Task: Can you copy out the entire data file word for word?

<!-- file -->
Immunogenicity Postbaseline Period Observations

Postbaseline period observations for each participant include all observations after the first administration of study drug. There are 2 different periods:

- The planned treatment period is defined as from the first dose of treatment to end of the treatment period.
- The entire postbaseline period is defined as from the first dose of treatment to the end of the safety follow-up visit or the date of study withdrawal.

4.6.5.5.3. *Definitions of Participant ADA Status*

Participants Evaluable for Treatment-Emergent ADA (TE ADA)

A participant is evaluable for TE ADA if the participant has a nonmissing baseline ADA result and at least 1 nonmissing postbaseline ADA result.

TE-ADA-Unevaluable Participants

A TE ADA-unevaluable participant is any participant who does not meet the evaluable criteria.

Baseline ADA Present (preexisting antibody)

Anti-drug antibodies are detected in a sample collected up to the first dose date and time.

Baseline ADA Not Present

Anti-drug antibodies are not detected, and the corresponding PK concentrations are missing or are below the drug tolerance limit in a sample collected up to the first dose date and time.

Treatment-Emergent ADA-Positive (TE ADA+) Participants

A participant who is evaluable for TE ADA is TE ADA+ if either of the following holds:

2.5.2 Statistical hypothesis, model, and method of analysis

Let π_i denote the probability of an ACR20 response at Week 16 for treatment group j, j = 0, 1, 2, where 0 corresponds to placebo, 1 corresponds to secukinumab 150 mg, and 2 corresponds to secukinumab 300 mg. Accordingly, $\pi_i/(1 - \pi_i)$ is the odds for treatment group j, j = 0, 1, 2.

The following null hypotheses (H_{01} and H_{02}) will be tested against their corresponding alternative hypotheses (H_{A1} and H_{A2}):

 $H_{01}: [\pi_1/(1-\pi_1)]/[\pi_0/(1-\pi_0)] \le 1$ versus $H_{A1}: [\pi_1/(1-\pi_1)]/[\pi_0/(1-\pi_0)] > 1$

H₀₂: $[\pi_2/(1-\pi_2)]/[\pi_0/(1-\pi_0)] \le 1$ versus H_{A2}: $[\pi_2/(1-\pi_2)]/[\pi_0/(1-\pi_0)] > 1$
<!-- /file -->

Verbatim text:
Immunogenicity Postbaseline Period Observations

Postbaseline period observations for each participant include all observations after the first administration of study drug. There are 2 different periods:

- The planned treatment period is defined as from the first dose of treatment to end of the treatment period.
- The entire postbaseline period is defined as from the first dose of treatment to the end of the safety follow-up visit or the date of study withdrawal.

4.6.5.5.3. *Definitions of Participant ADA Status*

Participants Evaluable for Treatment-Emergent ADA (TE ADA)

A participant is evaluable for TE ADA if the participant has a nonmissing baseline ADA result and at least 1 nonmissing postbaseline ADA result.

TE-ADA-Unevaluable Participants

A TE ADA-unevaluable participant is any participant who does not meet the evaluable criteria.

Baseline ADA Present (preexisting antibody)

Anti-drug antibodies are detected in a sample collected up to the first dose date and time.

Baseline ADA Not Present

Anti-drug antibodies are not detected, and the corresponding PK concentrations are missing or are below the drug tolerance limit in a sample collected up to the first dose date and time.

Treatment-Emergent ADA-Positive (TE ADA+) Participants

A participant who is evaluable for TE ADA is TE ADA+ if either of the following holds:

2.5.2 Statistical hypothesis, model, and method of analysis

Let π_i denote the probability of an ACR20 response at Week 16 for treatment group j, j = 0, 1, 2, where 0 corresponds to placebo, 1 corresponds to secukinumab 150 mg, and 2 corresponds to secukinumab 300 mg. Accordingly, $\pi_i/(1 - \pi_i)$ is the odds for treatment group j, j = 0, 1, 2.

The following null hypotheses (H_{01} and H_{02}) will be tested against their corresponding alternative hypotheses (H_{A1} and H_{A2}):

 $H_{01}: [\pi_1/(1-\pi_1)]/[\pi_0/(1-\pi_0)] \le 1$ versus $H_{A1}: [\pi_1/(1-\pi_1)]/[\pi_0/(1-\pi_0)] > 1$

H₀₂: $[\pi_2/(1-\pi_2)]/[\pi_0/(1-\pi_0)] \le 1$ versus H_{A2}: $[\pi_2/(1-\pi_2)]/[\pi_0/(1-\pi_0)] > 1$